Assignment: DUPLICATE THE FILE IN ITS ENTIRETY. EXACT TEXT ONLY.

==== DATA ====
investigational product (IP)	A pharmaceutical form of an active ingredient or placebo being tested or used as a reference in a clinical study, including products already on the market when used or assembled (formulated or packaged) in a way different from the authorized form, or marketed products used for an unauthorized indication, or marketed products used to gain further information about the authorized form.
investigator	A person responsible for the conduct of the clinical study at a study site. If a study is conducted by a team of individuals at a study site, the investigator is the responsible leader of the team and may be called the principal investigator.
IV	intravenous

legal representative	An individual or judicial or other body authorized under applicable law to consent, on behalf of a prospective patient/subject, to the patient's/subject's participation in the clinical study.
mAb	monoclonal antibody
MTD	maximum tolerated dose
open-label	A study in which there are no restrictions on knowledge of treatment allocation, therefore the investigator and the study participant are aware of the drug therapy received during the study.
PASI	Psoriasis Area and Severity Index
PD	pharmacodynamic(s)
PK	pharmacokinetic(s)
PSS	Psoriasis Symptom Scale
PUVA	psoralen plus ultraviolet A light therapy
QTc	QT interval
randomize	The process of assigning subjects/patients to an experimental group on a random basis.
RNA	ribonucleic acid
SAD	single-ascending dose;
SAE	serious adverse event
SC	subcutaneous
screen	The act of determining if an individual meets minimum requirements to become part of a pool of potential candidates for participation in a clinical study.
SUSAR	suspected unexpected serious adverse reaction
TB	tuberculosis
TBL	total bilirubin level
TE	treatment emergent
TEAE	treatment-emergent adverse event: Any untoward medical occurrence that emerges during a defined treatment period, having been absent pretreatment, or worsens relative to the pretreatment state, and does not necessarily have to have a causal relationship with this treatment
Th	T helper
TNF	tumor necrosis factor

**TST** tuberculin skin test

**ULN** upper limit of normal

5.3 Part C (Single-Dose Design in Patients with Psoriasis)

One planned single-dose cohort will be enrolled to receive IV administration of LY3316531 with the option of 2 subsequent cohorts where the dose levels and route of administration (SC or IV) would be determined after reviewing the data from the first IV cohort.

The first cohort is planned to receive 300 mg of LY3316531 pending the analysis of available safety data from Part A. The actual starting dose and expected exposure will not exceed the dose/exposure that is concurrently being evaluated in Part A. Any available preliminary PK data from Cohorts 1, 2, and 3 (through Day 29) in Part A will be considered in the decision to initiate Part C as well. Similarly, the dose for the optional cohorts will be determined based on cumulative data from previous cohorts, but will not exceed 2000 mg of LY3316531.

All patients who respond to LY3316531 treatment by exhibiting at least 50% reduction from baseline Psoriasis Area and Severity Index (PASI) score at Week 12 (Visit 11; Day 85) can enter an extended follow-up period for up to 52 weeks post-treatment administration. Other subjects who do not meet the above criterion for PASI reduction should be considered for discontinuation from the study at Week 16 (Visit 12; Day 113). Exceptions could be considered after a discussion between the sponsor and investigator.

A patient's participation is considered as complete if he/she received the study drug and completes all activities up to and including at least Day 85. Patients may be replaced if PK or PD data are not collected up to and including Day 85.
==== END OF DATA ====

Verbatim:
investigational product (IP)	A pharmaceutical form of an active ingredient or placebo being tested or used as a reference in a clinical study, including products already on the market when used or assembled (formulated or packaged) in a way different from the authorized form, or marketed products used for an unauthorized indication, or marketed products used to gain further information about the authorized form.
investigator	A person responsible for the conduct of the clinical study at a study site. If a study is conducted by a team of individuals at a study site, the investigator is the responsible leader of the team and may be called the principal investigator.
IV	intravenous

legal representative	An individual or judicial or other body authorized under applicable law to consent, on behalf of a prospective patient/subject, to the patient's/subject's participation in the clinical study.
mAb	monoclonal antibody
MTD	maximum tolerated dose
open-label	A study in which there are no restrictions on knowledge of treatment allocation, therefore the investigator and the study participant are aware of the drug therapy received during the study.
PASI	Psoriasis Area and Severity Index
PD	pharmacodynamic(s)
PK	pharmacokinetic(s)
PSS	Psoriasis Symptom Scale
PUVA	psoralen plus ultraviolet A light therapy
QTc	QT interval
randomize	The process of assigning subjects/patients to an experimental group on a random basis.
RNA	ribonucleic acid
SAD	single-ascending dose;
SAE	serious adverse event
SC	subcutaneous
screen	The act of determining if an individual meets minimum requirements to become part of a pool of potential candidates for participation in a clinical study.
SUSAR	suspected unexpected serious adverse reaction
TB	tuberculosis
TBL	total bilirubin level
TE	treatment emergent
TEAE	treatment-emergent adverse event: Any untoward medical occurrence that emerges during a defined treatment period, having been absent pretreatment, or worsens relative to the pretreatment state, and does not necessarily have to have a causal relationship with this treatment
Th	T helper
TNF	tumor necrosis factor

**TST** tuberculin skin test

**ULN** upper limit of normal

5.3 Part C (Single-Dose Design in Patients with Psoriasis)

One planned single-dose cohort will be enrolled to receive IV administration of LY3316531 with the option of 2 subsequent cohorts where the dose levels and route of administration (SC or IV) would be determined after reviewing the data from the first IV cohort.

The first cohort is planned to receive 300 mg of LY3316531 pending the analysis of available safety data from Part A. The actual starting dose and expected exposure will not exceed the dose/exposure that is concurrently being evaluated in Part A. Any available preliminary PK data from Cohorts 1, 2, and 3 (through Day 29) in Part A will be considered in the decision to initiate Part C as well. Similarly, the dose for the optional cohorts will be determined based on cumulative data from previous cohorts, but will not exceed 2000 mg of LY3316531.

All patients who respond to LY3316531 treatment by exhibiting at least 50% reduction from baseline Psoriasis Area and Severity Index (PASI) score at Week 12 (Visit 11; Day 85) can enter an extended follow-up period for up to 52 weeks post-treatment administration. Other subjects who do not meet the above criterion for PASI reduction should be considered for discontinuation from the study at Week 16 (Visit 12; Day 113). Exceptions could be considered after a discussion between the sponsor and investigator.

A patient's participation is considered as complete if he/she received the study drug and completes all activities up to and including at least Day 85. Patients may be replaced if PK or PD data are not collected up to and including Day 85.